"This year will be different than previous ones," said Mateus. "He can get frustrated at not scoring so many goals, and will need to redefine himself and play differently. He must prepare himself for that. This evolution has already started, but it will become more profound. He's a very responsible guy and prepares physically for all challenges."
Yet he's unlikely to ration his energy at the club level just to prepare for the World Cup.
"Cristiano does not seem to be a guy with only one focus," said Mateus. "I think he'll still want it all: more Champions Leagues, recovering Spanish football domination for Real Madrid, and more individual FIFA and Ballon d'Or prizes. When the World Cup finally comes he'll focus on winning of course. Being European Champion gives him more reasons to believe than before."
Kundert has witnessed fresh optimism in Portugal that their team can become even better than the defensive solid counter-attacking side that won in France last summer.
"People realise it's a huge ask, but there's optimism that Portugal could again do very well," he says. "Euro 2016 was won with the help of several young players: Raphael Guerreiro, Joao Mario, Renato Sanches all played key roles. More young talents have broken into the team since then, like Andre Silva, Gelson Martins and Joao Cancelo. It's reasonable to expect all these to be better players in 18 months' time than they are now.
At the club level, Ronaldo has been criticised recently for a declining goals per game ratio, with local pundits pointing out his early year stats were the lowest since he'd joined the club/ However he did then score one and assist another in last weekend's 3-0 La Liga win over Real Sociedad. Kundert feels that he and the team's other veterans will still be able to make a big contribution in Russia.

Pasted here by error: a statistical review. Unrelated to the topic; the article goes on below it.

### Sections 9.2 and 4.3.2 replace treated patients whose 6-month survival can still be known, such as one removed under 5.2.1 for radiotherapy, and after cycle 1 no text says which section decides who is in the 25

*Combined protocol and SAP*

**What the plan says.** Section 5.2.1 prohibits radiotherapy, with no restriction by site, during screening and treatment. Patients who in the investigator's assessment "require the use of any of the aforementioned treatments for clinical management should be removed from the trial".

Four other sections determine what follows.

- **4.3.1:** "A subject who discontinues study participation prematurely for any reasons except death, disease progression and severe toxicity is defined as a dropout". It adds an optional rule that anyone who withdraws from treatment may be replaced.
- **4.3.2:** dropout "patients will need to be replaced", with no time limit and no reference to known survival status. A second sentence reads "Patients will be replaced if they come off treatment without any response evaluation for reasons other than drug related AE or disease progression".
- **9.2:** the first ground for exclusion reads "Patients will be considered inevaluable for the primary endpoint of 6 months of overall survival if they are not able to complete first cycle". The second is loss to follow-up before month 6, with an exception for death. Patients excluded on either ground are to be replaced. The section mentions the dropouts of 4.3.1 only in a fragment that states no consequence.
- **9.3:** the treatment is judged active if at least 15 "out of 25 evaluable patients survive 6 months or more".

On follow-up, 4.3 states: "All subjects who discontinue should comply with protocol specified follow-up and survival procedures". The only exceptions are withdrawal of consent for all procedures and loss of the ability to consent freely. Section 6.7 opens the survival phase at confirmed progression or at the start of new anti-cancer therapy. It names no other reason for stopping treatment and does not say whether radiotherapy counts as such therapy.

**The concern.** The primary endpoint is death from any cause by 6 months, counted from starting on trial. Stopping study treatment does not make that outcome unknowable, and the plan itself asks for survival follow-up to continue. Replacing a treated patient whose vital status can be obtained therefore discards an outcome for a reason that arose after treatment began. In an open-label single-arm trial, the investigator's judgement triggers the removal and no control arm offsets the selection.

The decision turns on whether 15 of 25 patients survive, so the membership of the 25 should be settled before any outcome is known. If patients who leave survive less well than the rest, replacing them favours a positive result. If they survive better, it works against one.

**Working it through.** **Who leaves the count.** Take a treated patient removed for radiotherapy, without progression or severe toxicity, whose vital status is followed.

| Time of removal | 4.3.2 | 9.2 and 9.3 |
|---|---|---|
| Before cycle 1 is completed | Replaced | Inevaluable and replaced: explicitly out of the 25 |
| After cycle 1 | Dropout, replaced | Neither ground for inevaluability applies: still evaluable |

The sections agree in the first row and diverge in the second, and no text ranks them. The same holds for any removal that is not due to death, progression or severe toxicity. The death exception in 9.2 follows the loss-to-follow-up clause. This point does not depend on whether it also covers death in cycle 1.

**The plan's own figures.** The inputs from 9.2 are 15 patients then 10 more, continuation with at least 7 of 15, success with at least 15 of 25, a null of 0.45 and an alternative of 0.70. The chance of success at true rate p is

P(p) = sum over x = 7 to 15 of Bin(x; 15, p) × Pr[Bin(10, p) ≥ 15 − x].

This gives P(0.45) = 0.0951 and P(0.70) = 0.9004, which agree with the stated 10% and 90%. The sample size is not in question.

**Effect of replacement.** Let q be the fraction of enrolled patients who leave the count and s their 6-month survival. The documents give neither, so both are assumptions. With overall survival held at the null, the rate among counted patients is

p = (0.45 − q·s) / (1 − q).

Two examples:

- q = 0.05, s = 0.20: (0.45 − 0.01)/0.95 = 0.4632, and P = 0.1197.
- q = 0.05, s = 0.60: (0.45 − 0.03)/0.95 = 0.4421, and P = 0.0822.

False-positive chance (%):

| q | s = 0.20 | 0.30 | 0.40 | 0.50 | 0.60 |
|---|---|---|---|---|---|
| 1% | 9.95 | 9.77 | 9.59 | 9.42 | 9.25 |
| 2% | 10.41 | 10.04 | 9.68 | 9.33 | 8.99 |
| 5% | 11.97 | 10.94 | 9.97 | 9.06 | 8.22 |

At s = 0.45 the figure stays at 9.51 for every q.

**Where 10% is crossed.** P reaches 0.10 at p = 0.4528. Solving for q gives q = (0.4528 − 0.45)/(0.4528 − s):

"On the other hand, the older players -- Pepe, Ronaldo, Joao Moutinho, Jose Fonte -- are still performing at a high level. So there's every reason to feel Portugal can be at least as strong, or maybe even stronger, than they were in France last year."
Yet Mateus says that nobody is getting carried away or expecting Ronaldo, with the exciting crop of youngsters, to follow neighbours Spain and win both competitions back to back.
"Well, it's one thing to win the European Championship and another is to repeat it in the World Cup," he says. "Honestly, this is not Portugal's best generation of footballers, few expected that the first big win as a national team would come last year. Some good players are coming through, so Portugal can have more solutions in the next year, even if Ronaldo is not so explosive anymore.
"They have a good chance to go the latter stages but first they need to qualify, which will not be that easy, and winning is a really, really, big mountain to climb."
Ancient historians tell us that Alexander eventually grew tired of climbing so many mountains and around his 32nd birthday, he lost the motivation for even more long arduous campaigns. So far, Ronaldo has shown no inclination for easing himself towards an early retirement, signing a new five-year contract with Madrid last November he said he could see himself playing until 40.
Rodrigo also says that Portuguese supporters expect their hero to remain and lead them at the top level for many more years yet.
"Personally I don't see Cristiano leaving the national team so soon," she says. "He's a player of records, and he'll want to keep adding to the number of games and played and goals scored in a Portugal jersey. And if possible, trophies too.
"He's still young and, if injuries allow it, he could be playing at the top level for more years. The Portuguese fans are counting on him."
Dermot Corrigan is a Madrid-based football writer who covers La Liga and the Spain national team for ESPN FC. Follow him on Twitter @dermotmcorrigan